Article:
In most care homes, the standard of care is high and residents are treated well by healthcare professionals. However, in some unfortunate cases, negligence can occur within care homes that leave residents in difficult positions.
If negligence does occur within a care home, it is important to know how to report this, whether you work in the home or you are concerned about a loved one potentially receiving negligent care.
We have compiled some information on how you can go about making both informal and formal complaints about negligence.
What Are Some Examples of Negligence in a Care Home?
Some examples of care home negligence can include:
- Malnutrition or dehydration
- Poor hygiene or poor living conditions
- Pressure sore/pressure ulcers that could have been avoided
- Warning signs of physical or mental abuse
- Injuries caused by poor maintenance
- Injuries caused by incorrect assistance
This can vary from situation to situation, however, these are some forms of negligence that we have supported claims for in the past as no win no fee negligence lawyers.
How Can I Raise A Complaint About Neglect In A Care Home?
You can raise a complaint or report negligence directly to a care home as a first course of action if you are concerned about the level of care being received by a resident. If you need to escalate this further, you can also look into taking legal action and raising a case for compensation.
All care home providers must have a complaints procedure explaining how to make a complaint. You can ask about the organisation’s complaints procedure as this may differ from care home to care home and you should be aware of what to expect when making a complaint.
If you have noticed warning signs of neglect or are worried about a loved one being treated inadequately, you should firstly raise your concerns with the care home manager on an informal basis to allow them to address the situation and give them a chance to amend the issue where possible. The manager may be able to ease your concerns or provide an explanation for these warning signs.
If this does not ease your concerns or you believe that the situation is more serious, you can write up a formal complaint to the manager or to the organisation itself. Similarly, if the care is funded by your local council, you can also issue a complaint to the council. You can find your local council here.
In your formal complaint, UK disability charity, Scope, advises that you include the following information:
- Clear explanation of your complaint
- Specific dates and times when you were unhappy with the level of care
- Staff names and job titles
- Actions you have already taken to raise your complaint
- How you want the complaint to be resolved and when you want this to be resolved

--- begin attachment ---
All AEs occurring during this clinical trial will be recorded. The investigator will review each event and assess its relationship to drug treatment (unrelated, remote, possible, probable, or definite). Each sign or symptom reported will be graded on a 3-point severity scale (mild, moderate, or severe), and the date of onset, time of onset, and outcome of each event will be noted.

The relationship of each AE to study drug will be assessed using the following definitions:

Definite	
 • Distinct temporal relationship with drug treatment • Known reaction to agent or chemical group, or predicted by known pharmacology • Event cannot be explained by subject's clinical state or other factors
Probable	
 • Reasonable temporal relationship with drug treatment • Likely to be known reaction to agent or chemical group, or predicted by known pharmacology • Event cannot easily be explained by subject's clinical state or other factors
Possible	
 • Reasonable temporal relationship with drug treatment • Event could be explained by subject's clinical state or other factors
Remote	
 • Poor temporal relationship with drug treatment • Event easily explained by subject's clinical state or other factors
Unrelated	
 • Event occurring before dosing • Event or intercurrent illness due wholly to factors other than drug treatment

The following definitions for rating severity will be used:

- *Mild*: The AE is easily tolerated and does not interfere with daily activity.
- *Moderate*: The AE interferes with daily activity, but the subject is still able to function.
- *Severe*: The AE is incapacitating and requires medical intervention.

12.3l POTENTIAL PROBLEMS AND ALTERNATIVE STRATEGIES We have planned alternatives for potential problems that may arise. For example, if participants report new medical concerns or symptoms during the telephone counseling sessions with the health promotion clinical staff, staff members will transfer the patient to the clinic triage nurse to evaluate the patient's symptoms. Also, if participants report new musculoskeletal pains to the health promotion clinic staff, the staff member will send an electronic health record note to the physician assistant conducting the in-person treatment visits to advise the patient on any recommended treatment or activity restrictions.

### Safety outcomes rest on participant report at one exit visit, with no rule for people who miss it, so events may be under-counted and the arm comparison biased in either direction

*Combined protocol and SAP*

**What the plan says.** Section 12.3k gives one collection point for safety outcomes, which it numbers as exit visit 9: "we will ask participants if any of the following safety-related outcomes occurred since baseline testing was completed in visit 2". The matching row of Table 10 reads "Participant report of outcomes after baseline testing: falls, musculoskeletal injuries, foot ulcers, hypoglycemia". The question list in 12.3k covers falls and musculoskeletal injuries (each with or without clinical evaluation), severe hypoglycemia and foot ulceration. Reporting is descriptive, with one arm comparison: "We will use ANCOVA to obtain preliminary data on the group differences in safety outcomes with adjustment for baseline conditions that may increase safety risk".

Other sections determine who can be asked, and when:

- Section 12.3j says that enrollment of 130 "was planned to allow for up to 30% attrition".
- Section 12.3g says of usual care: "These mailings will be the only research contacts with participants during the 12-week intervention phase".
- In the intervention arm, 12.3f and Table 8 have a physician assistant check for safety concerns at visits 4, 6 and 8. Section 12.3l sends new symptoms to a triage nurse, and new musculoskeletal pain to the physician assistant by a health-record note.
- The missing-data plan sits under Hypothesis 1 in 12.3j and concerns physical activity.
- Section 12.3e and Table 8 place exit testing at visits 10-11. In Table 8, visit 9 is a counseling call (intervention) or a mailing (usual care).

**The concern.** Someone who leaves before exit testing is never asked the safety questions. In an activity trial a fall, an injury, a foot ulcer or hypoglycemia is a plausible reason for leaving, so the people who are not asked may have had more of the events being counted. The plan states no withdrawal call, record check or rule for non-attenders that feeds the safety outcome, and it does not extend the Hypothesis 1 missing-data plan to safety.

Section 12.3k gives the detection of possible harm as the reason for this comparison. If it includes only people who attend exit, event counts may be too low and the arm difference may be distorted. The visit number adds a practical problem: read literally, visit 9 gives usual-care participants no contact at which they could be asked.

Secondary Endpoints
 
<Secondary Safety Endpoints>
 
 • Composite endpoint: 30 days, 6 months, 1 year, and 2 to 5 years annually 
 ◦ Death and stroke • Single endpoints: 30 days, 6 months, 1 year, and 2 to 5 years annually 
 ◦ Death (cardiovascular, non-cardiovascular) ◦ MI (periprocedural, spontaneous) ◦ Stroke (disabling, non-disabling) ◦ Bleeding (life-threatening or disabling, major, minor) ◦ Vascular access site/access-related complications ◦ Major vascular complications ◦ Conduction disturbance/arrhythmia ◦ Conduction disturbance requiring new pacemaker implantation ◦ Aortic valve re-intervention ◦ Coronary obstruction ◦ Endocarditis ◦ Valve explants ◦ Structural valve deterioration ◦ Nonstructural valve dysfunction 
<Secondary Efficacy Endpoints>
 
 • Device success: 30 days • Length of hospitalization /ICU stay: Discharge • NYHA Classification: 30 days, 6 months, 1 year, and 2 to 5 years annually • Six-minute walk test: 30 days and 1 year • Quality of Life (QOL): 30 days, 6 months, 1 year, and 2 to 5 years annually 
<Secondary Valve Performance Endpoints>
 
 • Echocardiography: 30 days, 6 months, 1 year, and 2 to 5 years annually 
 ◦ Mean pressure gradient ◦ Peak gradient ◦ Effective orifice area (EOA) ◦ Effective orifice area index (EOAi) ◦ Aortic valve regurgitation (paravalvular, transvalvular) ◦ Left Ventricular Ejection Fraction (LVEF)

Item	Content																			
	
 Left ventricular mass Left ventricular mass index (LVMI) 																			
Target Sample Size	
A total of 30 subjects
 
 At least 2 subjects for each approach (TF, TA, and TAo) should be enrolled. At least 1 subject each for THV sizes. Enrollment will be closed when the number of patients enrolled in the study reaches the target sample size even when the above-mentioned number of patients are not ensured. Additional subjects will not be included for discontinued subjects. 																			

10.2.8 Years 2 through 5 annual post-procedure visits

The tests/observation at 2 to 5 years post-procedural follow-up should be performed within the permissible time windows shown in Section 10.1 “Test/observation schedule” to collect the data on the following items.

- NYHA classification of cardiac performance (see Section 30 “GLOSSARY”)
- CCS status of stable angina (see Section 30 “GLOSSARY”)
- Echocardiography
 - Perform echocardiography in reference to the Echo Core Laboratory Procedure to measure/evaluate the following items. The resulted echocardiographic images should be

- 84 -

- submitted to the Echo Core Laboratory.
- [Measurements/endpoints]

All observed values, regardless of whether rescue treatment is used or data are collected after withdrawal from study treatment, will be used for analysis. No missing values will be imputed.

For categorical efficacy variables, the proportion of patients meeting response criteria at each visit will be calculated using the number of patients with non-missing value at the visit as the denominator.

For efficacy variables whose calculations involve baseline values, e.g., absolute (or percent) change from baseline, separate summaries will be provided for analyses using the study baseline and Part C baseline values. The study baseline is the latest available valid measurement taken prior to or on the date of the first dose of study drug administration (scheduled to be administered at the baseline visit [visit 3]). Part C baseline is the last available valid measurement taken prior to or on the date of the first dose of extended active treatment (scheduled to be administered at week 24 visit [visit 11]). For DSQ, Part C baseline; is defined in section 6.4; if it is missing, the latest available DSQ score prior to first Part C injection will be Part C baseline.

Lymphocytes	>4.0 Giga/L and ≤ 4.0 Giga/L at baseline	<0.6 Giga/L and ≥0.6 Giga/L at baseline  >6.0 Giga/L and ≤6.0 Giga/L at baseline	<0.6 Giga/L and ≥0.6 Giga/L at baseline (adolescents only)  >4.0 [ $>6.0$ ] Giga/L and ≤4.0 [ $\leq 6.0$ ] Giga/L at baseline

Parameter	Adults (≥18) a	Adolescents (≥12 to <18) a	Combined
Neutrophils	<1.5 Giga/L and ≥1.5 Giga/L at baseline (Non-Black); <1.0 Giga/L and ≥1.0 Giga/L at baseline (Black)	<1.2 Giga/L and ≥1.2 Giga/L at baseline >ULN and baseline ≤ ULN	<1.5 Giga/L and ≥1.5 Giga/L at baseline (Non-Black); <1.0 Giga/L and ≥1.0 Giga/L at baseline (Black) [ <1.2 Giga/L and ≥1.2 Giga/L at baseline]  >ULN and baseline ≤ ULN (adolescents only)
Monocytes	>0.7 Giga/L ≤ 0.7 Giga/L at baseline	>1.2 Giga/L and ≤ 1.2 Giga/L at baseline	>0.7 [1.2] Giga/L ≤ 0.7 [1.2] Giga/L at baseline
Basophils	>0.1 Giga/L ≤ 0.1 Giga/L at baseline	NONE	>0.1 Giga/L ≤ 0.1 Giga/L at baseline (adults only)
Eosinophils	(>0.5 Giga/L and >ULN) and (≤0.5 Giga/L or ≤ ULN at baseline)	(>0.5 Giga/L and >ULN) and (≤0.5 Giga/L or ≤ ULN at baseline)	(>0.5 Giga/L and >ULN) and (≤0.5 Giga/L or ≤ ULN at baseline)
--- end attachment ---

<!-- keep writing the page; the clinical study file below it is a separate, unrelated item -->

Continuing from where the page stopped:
If you are unhappy with the response or you don’t feel that your complaint has been dealt with, you can escalate your complaint to the Local Government and Social Care Ombudsman.
They will be able to investigate your complaint, however, it is important that you check what they can and cannot investigate. For example, they state that they can only investigate if you complain within 12 months of becoming aware of the matter.
If you would like to complain to the Local Government and Social Care Ombudsman, you can read through their guide on how to complain.
You can also report negligent care to the Care Quality Commission. This will help them to protect others from going through similar situations by investigating that the care home is delivering the correct standards of care, however, they state that they cannot take forward complaints on your behalf.
As outlined above, there are several actions you can take to put forward a complaint surrounding negligence in a care home from informal discussions to more formal reports.
Below, we have summarised these actions so that you can decide what is best for your situation:
- Raise an informal complaint with the care home manager.
- Raise a formal complaint with the care home manager or the organisation itself.
- Raise a formal complaint with the local council if the care provider is funded by the council.
- Report negligence to the Care Quality Commission so that they have information to help protect others.
- Raise a formal complaint to the Local Government and Social Care Ombudsman.
If your loved one or a family member has experienced care home negligence, they may be entitled to compensation. There are many different forms that negligence can take and if you believe you may have an eligible case, please contact one of our care home negligence experts who can talk you through the eligibility of your case and what you can expect from the compensation process.